I am back after a month and a half of reposting old content, and I hope you enjoyed that trip down memory lane as much as I have. Thanks to everyone who has stayed with me during this downtime, and hello to the new readers who joined as I was reposting! I hope you find the new posts as interesting and compelling as my old ones.

As proof that I have not been totally idle while I was more or less away from this blog, here’s a brief list of some of the stuff that I’ve been up to:

  • I compiled almost 12 months of financial data to analyze my spending habits and create a budget that I think will work and help me save more and more each month.
  • I started studying for the GRE.
  • I’ve created a solid graduate school and possible eventual career plan that I’m making positive progress towards.
  • I took a week off from work and reacquainted myself with New York City.
  • I figured out what this blog is all about, and it’s sickeningly cliché but I’m going with it anyway.

A little teaser of something else I’ve been up to: I received some mint from some friends and colleagues, and this little sprout came up just last week. I can’t wait to show you the progress pics!

In an attempt to give this blog a sense of purpose and consistency of theme, I’ve been rattling this question around my brain lately: “What is this blog really about?” The answer came to me yesterday when I was staring off into space in the downtime at the end of my lunch break.

Learning. This blog is all about learning.

Whether this topic has come up in the abstract or more directly, this blog has been all about the things that I’ve been learning.

I’m learning how to be an independent adult. I’m learning how to plan for the future without entirely forgetting about the present. I’m learning how to be a better participant in my own life rather than as a bystander just watching mistakes being made. I’m learning how to take care of myself and others. I’m learning what it means to be a good human being.

The disparate aspects of my personality, my varying interests, my potpourri of blog topics, can all be summed up by the phrase:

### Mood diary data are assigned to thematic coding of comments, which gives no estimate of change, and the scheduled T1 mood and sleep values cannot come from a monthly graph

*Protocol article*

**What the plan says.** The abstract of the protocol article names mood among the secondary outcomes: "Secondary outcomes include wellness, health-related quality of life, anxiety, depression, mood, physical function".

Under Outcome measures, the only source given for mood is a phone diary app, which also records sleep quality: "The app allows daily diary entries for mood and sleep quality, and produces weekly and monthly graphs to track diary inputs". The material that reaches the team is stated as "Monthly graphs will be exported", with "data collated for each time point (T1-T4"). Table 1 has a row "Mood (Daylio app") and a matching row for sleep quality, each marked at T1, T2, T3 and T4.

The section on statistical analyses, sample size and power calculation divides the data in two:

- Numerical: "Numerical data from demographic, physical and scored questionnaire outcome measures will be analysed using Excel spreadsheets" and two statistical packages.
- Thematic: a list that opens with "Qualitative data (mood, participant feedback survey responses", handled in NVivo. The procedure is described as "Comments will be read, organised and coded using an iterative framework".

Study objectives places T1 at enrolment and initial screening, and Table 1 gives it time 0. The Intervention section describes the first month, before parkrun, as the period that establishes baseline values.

“I am learning.”

It’s a nice phrase, a nice reminder when I feel the intense secondhand embarrassment and shame of my past self that I wish I could scrub all records of:

“I am learning.”

It’s a good mantra to repeat when I am at a loss for something coherent to say about any topic I want to write about for this blog:

“I am learning.”

Like I said, it’s horribly cliché, but there it is: the essence of this blog. It’s quite possible that I’ve come to this realization before, and it was buried beneath the avalanche of posts I’ve made these two, almost three, years of blogging.

This time, I hope to make it stick, and learn my lesson.

  1. If you don’t have a job lined up when you graduate, it’s not the end of the world. Do what you can to hustle and find something, but try as much as possible to remember that excessive stress won’t help.
  2. Keep track of your expenses. Every little bagel from the deli will add up.
  3. Read every line of something before you sign it. This goes for your lease agreement, your contract of employment, everything.
  4. Seriously, exercise. You don’t have to go crazy, but do something that will get you moving around (preferably outside) for at least a few minutes.
  5. Get comfortable with talking with people on the phone. Slow down and don’t mumble. And if you can’t be cheery (even fake cheery), then at least be neutral.